Matthew Krishanu: A Murder of Crows, Ikon, Birmingham
Bradford-born artist Matthew Krishanu’s latest exhibition features a series of painted crows displayed throughout Ikon’s neo-gothic premises. The work is partly inspired by crows in art and literature, such as the ‘Crow’ collection of poems by Ted Hughes and Edgar Allan Poe’s poem ‘The Raven’, plus bird watching in England. However, they are also signifiers of Krishanu’s childhood in Bangladesh where ‘crows were always close by, cawing in trees or pecking at rubbish dumps’. The exhibition coincides with Krishanu’s ‘The Sun Never Sets‘ at Midlands Arts Centre, Birmingham, until 10 March 2019. Read our August 2018 Q&A with Matthew Krishanu here.
Until 10 March 2019. www.ikon-gallery.org
All I Know Is What’s On The Internet, The Photographers’ Gallery, London
This group exhibition explores the changing status of photography, with the artists involved highlighting how the boundaries between truth and fiction are being increasingly called into question. They look at how the way we understand an individual photograph is being overwhelmed in the age of social media by the challenge of processing millions of images. Artists include: Mari Bastashevski, Constant Dullaart, IOCOSE, Stephanie Kneissl and Max Lackner, Eva and Franco Mattes, Silvio Lorusso and Sebastian Schmieg, Winnie Soon, Emilio Vavarella, Stéphane Degoutin & Gwenola Wagon, Andrew Norman Wilson, and Miao Ying.
Until 24 February 2019. www.thephotographersgallery.org.uk
Close: Drawn Portraits, Drawing Room, London
This bumper show explores drawn portraiture over the last 200 years. Featuring a wide variety of work from a raft of well-known artists, it includes a number of works rarely seen in public. Artists range from historic figures such as Pablo Picasso and Barbara Hepworth, to more recent and contemporary artists including Maria Lassnig, David Hockney and Michael Landy.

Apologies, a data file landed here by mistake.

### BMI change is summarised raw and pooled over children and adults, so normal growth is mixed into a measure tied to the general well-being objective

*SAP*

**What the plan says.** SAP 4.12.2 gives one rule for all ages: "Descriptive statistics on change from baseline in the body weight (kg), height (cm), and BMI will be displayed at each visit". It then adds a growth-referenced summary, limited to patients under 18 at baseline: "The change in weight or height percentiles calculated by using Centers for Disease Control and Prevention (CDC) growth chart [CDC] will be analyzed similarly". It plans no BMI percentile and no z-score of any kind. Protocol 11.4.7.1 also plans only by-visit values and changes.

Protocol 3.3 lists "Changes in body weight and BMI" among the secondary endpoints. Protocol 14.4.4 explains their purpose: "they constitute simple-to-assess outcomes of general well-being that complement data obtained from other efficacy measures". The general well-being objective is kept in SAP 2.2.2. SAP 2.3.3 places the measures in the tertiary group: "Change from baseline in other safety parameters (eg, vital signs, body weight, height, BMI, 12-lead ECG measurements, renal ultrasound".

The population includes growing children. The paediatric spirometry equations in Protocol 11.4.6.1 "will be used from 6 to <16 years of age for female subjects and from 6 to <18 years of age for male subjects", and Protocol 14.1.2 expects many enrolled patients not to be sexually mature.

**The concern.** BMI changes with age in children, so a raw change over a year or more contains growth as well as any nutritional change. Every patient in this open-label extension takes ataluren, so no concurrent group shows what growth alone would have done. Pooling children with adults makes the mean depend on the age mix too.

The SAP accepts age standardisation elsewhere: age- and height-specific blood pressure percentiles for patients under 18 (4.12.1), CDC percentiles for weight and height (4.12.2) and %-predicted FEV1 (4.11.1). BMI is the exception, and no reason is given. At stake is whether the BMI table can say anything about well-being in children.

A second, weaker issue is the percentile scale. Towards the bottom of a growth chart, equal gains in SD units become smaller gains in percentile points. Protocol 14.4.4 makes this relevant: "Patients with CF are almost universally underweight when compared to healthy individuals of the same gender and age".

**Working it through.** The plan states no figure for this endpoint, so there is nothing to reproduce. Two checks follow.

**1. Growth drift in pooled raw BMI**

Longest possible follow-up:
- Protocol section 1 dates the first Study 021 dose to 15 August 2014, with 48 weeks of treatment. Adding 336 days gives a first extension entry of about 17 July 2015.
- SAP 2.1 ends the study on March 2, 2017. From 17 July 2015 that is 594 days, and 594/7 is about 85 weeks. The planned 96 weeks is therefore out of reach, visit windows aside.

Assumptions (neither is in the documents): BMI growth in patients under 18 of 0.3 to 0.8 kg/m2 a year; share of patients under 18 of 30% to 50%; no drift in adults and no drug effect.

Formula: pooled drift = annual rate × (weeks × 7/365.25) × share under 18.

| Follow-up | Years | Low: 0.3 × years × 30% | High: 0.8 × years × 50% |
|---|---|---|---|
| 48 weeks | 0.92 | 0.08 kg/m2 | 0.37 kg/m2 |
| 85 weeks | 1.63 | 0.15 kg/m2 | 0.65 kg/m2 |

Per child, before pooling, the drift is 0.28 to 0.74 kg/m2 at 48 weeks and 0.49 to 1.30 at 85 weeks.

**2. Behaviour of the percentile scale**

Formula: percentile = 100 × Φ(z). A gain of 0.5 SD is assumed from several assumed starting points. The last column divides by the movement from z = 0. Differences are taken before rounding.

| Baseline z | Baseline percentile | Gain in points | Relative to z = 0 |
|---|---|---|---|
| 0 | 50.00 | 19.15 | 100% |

Until 3 February 2019. www.drawingroom.org.uk
William Kentridge: Thick Time, The Whitworth, Manchester
This touring exhibition by South African artist William Kentridge premiered at Whitechapel Gallery, London back in 2016 and was a highlight of that year. It combines drawing, tapestry, music and film projection as well as sculpture. Highlights include the large-scale film installations O Sentimental Machine and The Refusal of Time, the latter an immersive work exploring the technology of time-keeping and string theory, created with physicist Peter Galison. Elsewhere, a display of recent tapestries, works on paper and artist books are presented within an environment designed by Kentridge’s long-term collaborator Sabine Theunissen.
Until 3 March 2019. www.whitworth.manchester.ac.uk
Amie Siegel, Tate, St Ives
New York-based artist Amie Siegel’s multi-element film Provenance (2013) traces in reverse the global trade in furniture from the Indian city of Chandigarh. Exploring the journey taken by modernist chairs from their original location in the city of Chandigarh, India, to auction houses and collectors’ homes in Europe and America, it highlights how the use and value of such objects varies within these different contexts.
Until 6 May 2019. www.tate.org.uk
1. Matthew Krishanu, Crow (pink and green), 2016, oil on board, 20 x 15cm. Courtesy: the artist
2. Close: Drawn Portraits, Drawing Room, London. Installation. Photo: Andy Keate
3. Amie Siegel, Provenance, 2013, Installation view, Tramway, Glasgow International 2016. Photo: © Ruth Clark
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